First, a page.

The most impressive man I ever met was Gordon Wilson from Enniskillen. I met him briefly in Belfast about six months after his daughter Marie was among those murdered in the Poppy Day bombing in 1987. I thought about him last weekend when I saw the location of another massacre.
“I bear no ill will. I bear no grudge.” He didn’t say that to me. Those were his words in an interview broadcast after the tragedy. They were words I could never have spoken.
When I met him I shook his hand and looked into his eyes. It was like looking at someone sent by God. His ability to forgive was a special quality and I don’t think I could display it if I was put to the test.
Last weekend I read the small sign placed at the scene of the Miami Showband Massacre. It was put there to mark the 46th anniversary of the attack on July 31, 1975. I was surprised when it asked for everyone who died there to be remembered.
Remembering all the dead means remembering the murderers who set off the bomb and accidentally killed themselves along with the innocent musicians. The bomb was meant to explode later and kill all the showband members.
I should not have been surprised. A few years ago I met Stephen Travers who survived the attack. A wonderful entertainer and a man of true forgiveness, he reminded me of Gordon Wilson. There is no semblance of hatred in his heart. I admire how he can campaign for truth and answers but still see the killers as young men who should be “playing with their grandchildren.” I honestly admire his generosity of spirit.
Gordon and Stephen are not the only names associated with forgiveness. There are others dotted across the country and I long to be like them. When we say the Lord’s Prayer, the Our Father, we ask God to be forgiving, “forgive us our trespasses as we forgive those who trespass against us”. We are not meant to hold a grudge but for some people who suffered in the Troubles it must be impossible not to.
I didn’t suffer but I still have a longing to eyeball the two teenage girls who firebombed my father’s shop in 1975. They were eventually caught and sentenced. They would be pensioners now but I would still like to tell them how much I despised what they did. One of the bombs didn’t explode and I found it an hour later. I had the good sense not to touch it. When the bomb disposal officer arrived he lifted it and it shredded his protective gauntlet and set light to his clothing before a fireman sprayed water on him. If I had touched it I would probably be disabled now. Would I forgive those girls or the boss who sent them on the mission? I don’t know but honestly I don’t think so.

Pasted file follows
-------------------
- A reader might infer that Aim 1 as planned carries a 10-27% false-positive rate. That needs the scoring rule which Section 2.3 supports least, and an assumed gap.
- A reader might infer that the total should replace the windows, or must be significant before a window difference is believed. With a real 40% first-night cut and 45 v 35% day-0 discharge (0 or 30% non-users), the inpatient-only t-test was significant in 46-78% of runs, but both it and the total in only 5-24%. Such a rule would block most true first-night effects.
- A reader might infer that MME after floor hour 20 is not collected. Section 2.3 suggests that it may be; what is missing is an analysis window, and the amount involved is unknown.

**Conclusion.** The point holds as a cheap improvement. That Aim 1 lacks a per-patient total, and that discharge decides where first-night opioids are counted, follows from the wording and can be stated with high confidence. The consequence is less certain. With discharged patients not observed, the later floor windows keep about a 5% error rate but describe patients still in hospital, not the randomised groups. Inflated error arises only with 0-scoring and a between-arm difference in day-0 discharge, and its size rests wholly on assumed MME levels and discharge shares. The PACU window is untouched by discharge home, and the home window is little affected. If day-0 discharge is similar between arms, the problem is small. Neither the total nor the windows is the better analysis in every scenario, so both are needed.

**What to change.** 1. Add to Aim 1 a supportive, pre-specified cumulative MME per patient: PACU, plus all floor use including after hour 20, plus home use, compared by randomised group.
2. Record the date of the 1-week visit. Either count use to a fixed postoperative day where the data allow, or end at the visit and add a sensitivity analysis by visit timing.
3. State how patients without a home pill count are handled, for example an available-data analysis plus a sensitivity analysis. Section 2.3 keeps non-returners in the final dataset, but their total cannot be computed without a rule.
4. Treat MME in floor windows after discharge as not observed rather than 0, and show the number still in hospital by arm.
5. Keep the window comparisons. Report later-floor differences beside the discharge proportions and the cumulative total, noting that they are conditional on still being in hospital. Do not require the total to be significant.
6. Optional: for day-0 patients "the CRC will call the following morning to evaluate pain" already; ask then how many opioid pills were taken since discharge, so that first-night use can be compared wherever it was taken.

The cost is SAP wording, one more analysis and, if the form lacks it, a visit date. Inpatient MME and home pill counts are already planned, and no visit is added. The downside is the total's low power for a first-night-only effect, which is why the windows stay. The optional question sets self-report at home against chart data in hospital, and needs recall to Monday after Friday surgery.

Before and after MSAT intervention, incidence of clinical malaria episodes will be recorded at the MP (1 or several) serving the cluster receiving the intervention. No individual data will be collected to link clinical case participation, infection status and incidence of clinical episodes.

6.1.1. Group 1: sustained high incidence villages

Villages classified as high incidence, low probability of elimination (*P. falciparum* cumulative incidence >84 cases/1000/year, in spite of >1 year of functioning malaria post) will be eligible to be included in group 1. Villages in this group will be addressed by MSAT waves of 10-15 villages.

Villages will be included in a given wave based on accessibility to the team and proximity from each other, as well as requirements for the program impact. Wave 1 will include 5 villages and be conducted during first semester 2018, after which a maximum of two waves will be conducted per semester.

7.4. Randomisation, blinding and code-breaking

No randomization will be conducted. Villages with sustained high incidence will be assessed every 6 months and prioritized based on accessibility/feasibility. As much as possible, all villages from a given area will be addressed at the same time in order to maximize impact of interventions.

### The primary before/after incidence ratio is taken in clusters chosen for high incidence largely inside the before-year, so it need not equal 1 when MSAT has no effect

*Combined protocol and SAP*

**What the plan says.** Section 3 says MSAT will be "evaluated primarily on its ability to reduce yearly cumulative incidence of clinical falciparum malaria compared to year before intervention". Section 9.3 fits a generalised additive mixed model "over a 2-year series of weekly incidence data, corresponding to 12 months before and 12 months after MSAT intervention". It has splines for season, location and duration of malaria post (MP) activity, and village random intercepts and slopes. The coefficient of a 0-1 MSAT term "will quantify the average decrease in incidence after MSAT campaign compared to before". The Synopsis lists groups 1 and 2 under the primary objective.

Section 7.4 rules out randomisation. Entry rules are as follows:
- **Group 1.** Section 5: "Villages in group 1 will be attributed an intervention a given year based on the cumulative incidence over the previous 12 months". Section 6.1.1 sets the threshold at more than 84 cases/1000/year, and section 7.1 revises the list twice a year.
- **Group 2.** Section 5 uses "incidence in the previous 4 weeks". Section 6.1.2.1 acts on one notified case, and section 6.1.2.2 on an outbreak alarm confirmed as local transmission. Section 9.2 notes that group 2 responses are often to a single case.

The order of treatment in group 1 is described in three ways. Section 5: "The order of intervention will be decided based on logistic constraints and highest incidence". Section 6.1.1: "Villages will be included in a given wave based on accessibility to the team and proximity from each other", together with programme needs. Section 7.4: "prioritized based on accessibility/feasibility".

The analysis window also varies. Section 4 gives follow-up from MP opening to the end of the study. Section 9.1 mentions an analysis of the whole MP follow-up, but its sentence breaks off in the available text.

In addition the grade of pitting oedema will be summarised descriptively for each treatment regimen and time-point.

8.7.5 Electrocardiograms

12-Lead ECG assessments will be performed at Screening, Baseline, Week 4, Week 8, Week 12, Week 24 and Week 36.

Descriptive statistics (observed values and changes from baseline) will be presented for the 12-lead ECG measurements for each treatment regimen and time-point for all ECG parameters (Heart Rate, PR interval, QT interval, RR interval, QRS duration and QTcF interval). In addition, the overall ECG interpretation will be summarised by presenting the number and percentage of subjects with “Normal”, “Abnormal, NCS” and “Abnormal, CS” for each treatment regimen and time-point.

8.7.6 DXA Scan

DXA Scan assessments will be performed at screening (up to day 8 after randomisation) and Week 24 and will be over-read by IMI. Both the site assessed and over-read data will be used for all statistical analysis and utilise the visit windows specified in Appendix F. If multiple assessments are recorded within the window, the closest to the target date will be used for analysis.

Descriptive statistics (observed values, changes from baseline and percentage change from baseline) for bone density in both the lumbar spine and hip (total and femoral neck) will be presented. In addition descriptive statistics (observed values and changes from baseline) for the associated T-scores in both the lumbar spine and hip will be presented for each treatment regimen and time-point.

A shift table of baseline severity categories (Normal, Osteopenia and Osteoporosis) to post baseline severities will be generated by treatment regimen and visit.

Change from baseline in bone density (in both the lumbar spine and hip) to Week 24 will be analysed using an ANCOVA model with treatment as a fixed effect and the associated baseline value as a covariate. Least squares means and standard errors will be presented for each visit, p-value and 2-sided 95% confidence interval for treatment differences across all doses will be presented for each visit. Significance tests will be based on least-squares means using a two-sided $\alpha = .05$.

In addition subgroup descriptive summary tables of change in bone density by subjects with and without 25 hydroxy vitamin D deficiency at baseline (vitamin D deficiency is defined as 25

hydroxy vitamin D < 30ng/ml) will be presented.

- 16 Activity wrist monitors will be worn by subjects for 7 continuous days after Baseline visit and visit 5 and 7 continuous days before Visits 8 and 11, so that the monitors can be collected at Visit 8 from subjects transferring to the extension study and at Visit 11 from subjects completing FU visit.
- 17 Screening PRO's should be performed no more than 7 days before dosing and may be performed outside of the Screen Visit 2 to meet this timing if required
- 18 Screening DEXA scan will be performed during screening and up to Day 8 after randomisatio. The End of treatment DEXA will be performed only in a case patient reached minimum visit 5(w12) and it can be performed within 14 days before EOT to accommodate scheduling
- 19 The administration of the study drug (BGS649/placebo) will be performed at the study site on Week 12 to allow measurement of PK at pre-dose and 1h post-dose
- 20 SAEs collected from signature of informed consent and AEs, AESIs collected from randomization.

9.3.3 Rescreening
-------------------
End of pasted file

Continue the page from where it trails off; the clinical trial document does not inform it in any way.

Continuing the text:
I’d also like to go back to 1976 and have a firm chat with a paratrooper who assaulted me in Newry when I was 15. He wasn’t much older than me. I can still see his wicked smirk when he grabbed me by the throat and pushed me against the railings of a shop in Hill Street. He was like a football hooligan in a uniform.
He was an example of why so many young men in the area detested the army. An elderly lady intervened and whacked him with an umbrella. If I could go back I’d thank her dearly. Three years later I saw members of the parachute regiment go through Warrenpoint. I saw their faces as they sat in the back of the trucks. They were jolly and happy. I recall hearing the laughter. Minutes later 18 of them were killed in the Narrow Water ambush. I remember hoping the soldier who hit me wasn’t in the lorry. I prayed for them and I still do when driving near Warrenpoint. Maybe there is a little forgiveness in all of us.
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